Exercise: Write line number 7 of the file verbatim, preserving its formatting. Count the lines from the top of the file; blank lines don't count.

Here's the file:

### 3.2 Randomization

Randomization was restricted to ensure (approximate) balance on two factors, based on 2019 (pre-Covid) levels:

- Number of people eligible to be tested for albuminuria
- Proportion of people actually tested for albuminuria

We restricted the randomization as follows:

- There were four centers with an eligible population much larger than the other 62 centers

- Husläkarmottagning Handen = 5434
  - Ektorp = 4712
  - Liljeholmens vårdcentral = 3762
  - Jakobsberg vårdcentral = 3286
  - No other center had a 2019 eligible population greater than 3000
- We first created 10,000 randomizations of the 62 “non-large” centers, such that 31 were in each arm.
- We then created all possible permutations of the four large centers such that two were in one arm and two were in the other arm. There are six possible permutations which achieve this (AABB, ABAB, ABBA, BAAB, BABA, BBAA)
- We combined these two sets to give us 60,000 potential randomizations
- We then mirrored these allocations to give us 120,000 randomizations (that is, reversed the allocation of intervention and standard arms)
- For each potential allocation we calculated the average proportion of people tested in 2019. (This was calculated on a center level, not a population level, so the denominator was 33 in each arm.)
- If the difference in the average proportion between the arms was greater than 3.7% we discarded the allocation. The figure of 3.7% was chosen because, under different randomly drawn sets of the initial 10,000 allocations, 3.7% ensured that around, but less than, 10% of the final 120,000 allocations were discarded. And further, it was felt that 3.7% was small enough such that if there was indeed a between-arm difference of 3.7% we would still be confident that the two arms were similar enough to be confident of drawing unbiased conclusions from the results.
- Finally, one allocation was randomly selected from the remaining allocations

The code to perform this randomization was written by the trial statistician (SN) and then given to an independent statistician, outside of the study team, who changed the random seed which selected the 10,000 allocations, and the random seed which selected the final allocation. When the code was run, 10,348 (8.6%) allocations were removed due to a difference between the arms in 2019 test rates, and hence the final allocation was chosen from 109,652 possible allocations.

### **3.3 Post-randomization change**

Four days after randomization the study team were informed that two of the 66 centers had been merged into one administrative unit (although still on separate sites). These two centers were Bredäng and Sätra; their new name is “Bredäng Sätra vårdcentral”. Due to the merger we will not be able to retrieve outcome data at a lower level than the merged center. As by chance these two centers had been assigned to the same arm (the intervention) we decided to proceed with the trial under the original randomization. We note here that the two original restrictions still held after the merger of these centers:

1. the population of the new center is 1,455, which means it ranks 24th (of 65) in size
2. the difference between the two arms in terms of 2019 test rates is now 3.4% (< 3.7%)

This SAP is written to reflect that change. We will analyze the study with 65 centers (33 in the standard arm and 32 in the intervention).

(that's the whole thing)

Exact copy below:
- Husläkarmottagning Handen = 5434